I would argue that of all the countries manufacturing webbing in the British Empire in World War Two, the Canadians produced some of the nicest. The quality is superlative and aesthetically their webbing has a lovely yellowish hue. The Canadians also used some distinctive methods of construction for some of their webbing pieces and tonight we are looking at a nice example of a 37 pattern shoulder brace:This particular example is (poorly) stamped up as having been made by Zephyr Loom and Textiles Ltd (ZL&T):There is also half a Canadian acceptance mark of a /|\ inside a ‘C’ visible. ZL&T Ltd used a unique form of construction on their shoulder braces, with a continuous piece of 1” wide webbing, around which a wider piece to aid comfort was sewn. Here the central core can be clearly seen running underneath the main load bearing surface:This method of construction differed from other manufacturers who either used reduction weaving to make the shoulder brace as one single piece, or sewed together webbing of varying widths. Other features of this shoulder brace include a sewn loop to pass the matching brace through on the back:The strap also includes a bright brass chape at the end:These were replaced with ‘battle brass’- a brown phosphate metal- in 1943. It is these minor manufacturing variant that to me are so fascinating- wartime economy and ways of speeding up production all having an impact on the design of components. Small changes multiplied over hundreds of thousands of pieces had a major cumulative effect and could help make large savings in manpower and strategic materials such as brass.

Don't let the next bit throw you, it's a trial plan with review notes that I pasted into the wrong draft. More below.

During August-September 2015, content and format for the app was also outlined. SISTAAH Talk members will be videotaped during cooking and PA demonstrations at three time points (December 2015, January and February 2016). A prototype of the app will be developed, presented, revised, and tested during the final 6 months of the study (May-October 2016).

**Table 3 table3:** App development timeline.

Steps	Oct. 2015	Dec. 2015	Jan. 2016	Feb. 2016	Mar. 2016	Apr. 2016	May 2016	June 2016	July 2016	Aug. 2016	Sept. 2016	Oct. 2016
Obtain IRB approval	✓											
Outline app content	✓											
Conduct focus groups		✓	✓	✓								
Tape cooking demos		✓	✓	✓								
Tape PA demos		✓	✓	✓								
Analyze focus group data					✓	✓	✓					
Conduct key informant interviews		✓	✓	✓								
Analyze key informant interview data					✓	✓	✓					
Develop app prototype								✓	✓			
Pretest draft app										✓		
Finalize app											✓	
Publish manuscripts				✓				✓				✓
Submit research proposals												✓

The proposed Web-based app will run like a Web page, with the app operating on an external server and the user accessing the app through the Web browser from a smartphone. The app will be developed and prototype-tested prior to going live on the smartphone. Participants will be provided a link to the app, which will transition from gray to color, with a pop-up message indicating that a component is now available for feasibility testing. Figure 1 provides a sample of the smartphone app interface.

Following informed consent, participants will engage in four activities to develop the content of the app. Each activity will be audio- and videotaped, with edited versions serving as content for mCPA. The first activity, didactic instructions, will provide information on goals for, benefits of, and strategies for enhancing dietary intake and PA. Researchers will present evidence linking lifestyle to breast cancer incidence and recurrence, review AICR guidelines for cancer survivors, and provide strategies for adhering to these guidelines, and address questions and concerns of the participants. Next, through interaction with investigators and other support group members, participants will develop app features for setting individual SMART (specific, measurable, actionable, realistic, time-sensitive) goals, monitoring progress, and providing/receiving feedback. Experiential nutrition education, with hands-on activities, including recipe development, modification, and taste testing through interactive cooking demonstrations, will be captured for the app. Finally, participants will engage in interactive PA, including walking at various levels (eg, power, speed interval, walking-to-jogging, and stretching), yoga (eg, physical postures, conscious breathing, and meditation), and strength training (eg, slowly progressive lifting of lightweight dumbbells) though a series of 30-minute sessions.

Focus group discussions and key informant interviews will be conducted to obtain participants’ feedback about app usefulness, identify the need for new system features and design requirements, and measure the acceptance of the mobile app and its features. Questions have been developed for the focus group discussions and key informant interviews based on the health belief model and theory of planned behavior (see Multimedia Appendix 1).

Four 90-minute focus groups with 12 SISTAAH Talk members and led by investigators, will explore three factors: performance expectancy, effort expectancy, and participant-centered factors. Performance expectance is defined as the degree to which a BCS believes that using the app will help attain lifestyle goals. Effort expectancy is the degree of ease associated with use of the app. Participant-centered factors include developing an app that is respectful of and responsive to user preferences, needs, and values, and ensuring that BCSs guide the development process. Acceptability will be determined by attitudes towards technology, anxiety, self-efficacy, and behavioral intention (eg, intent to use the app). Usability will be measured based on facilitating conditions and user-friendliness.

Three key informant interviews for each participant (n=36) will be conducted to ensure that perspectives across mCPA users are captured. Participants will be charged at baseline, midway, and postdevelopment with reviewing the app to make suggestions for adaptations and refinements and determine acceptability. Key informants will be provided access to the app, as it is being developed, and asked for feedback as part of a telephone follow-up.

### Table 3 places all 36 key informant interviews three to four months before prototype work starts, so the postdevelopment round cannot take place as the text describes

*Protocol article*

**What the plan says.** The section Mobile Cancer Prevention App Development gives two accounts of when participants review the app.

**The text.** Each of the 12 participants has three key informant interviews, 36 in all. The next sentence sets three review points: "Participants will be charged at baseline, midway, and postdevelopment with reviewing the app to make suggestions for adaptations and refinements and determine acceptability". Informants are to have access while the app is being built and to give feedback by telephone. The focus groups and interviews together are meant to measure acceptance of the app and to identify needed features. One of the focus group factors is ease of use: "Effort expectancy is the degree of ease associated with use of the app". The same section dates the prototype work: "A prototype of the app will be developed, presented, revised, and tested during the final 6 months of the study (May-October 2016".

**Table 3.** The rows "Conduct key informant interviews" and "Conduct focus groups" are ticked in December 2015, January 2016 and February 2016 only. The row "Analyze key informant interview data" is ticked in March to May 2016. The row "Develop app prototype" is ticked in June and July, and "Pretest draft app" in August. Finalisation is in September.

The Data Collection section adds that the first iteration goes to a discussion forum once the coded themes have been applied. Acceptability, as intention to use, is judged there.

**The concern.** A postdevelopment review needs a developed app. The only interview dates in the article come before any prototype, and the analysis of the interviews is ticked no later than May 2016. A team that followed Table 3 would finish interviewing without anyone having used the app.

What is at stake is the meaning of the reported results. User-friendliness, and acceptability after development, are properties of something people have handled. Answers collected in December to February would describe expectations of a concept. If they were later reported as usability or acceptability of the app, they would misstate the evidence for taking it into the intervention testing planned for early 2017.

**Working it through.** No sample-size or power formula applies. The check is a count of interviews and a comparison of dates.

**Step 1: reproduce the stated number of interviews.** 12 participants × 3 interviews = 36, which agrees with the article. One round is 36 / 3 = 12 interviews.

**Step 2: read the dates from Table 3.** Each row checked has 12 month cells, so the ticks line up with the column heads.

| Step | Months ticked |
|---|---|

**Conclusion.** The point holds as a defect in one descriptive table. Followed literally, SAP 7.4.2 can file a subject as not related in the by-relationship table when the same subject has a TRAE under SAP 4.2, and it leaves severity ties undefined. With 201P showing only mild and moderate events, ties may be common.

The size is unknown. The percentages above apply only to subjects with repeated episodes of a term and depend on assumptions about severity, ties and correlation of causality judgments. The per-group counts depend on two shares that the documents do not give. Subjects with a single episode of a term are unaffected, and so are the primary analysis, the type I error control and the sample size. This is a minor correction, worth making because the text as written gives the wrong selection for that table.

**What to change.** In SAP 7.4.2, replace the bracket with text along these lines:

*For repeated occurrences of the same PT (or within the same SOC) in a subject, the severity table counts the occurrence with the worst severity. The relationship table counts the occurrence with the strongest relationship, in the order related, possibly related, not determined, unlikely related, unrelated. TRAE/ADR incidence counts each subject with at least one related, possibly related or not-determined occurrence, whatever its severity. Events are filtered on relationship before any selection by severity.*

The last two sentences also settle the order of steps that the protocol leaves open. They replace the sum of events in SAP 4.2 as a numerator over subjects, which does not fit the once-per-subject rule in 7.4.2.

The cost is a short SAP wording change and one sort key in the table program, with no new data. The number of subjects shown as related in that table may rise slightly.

Tonight we come to the final post on post war Canadian webbing, at least until I purchase some more items! Once again I must express my thanks to Andrew Iarocci from Canada who kindly helped me add these pieces to my collection- I suspect I have the most complete collection of Post War Canadian webbing on this side of the Atlantic now, although I am also probably the only person over here who wishes to collect it!